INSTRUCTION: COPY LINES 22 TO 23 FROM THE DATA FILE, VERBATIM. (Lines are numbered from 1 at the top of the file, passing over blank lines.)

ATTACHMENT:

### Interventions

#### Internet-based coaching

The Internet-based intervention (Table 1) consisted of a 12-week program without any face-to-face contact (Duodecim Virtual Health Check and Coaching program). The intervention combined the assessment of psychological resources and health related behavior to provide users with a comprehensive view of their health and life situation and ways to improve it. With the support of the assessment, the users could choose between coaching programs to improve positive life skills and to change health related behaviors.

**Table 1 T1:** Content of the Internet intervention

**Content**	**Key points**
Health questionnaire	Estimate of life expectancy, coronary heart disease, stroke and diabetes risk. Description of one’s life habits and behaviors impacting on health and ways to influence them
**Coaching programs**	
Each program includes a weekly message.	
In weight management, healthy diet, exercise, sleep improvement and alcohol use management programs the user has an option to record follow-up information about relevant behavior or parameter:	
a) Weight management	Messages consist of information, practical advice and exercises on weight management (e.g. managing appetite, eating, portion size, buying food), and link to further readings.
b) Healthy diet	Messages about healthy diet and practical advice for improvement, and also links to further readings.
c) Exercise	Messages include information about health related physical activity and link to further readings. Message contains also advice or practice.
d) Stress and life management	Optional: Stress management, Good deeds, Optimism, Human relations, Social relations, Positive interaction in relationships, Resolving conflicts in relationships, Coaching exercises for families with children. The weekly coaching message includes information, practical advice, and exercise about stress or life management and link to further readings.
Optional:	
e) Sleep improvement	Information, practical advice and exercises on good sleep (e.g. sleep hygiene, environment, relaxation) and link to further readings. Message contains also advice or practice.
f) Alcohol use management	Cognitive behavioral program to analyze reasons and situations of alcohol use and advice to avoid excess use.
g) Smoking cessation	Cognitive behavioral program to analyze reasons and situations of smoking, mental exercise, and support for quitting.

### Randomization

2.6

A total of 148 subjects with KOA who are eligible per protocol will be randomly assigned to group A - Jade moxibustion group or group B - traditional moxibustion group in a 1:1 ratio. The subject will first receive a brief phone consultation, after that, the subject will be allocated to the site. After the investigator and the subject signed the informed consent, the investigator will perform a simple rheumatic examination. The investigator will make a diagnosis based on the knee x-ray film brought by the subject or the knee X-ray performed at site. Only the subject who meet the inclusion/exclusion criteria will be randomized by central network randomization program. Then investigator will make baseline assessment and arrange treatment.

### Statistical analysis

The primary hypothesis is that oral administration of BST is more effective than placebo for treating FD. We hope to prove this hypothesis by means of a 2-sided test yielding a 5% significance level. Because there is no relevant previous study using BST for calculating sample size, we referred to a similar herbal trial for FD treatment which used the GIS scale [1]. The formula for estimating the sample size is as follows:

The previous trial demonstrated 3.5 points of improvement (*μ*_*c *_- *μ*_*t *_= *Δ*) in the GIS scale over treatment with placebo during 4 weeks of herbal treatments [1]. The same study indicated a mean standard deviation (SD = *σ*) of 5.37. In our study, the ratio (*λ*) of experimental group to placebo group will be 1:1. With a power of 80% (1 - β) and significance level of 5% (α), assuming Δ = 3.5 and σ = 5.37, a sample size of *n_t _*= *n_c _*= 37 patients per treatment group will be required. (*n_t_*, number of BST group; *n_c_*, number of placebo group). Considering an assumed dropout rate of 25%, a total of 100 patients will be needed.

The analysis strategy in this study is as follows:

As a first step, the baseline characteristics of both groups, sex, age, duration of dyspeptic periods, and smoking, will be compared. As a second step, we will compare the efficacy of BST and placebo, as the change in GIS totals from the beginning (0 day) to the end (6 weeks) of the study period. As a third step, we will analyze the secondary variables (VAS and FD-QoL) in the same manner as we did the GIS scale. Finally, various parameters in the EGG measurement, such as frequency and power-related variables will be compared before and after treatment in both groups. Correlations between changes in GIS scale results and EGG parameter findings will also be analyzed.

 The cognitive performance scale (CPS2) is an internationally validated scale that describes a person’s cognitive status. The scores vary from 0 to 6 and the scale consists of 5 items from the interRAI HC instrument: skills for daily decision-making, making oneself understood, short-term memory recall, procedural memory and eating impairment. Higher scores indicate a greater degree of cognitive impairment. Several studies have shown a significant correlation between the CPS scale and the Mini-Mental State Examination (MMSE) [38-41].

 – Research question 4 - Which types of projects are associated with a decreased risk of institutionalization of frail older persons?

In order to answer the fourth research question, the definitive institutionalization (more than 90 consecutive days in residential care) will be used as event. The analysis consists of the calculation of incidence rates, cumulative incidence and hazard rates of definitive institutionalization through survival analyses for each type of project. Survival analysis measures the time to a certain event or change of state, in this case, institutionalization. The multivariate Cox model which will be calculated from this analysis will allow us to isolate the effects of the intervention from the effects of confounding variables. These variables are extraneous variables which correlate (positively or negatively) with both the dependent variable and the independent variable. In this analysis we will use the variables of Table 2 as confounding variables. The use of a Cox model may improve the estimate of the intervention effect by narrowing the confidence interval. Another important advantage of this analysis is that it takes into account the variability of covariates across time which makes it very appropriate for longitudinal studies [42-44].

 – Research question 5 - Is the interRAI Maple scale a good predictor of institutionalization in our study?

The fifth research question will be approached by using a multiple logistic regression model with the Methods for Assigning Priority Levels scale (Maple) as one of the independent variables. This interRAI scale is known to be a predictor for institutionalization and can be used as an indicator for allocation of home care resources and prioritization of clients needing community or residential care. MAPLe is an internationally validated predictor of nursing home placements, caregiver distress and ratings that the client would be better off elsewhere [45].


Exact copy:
The primary hypothesis is that oral administration of BST is more effective than placebo for treating FD. We hope to prove this hypothesis by means of a 2-sided test yielding a 5% significance level. Because there is no relevant previous study using BST for calculating sample size, we referred to a similar herbal trial for FD treatment which used the GIS scale [1]. The formula for estimating the sample size is as follows:

The previous trial demonstrated 3.5 points of improvement (*μ*_*c *_- *μ*_*t *_= *Δ*) in the GIS scale over treatment with placebo during 4 weeks of herbal treatments [1]. The same study indicated a mean standard deviation (SD = *σ*) of 5.37. In our study, the ratio (*λ*) of experimental group to placebo group will be 1:1. With a power of 80% (1 - β) and significance level of 5% (α), assuming Δ = 3.5 and σ = 5.37, a sample size of *n_t _*= *n_c _*= 37 patients per treatment group will be required. (*n_t_*, number of BST group; *n_c_*, number of placebo group). Considering an assumed dropout rate of 25%, a total of 100 patients will be needed.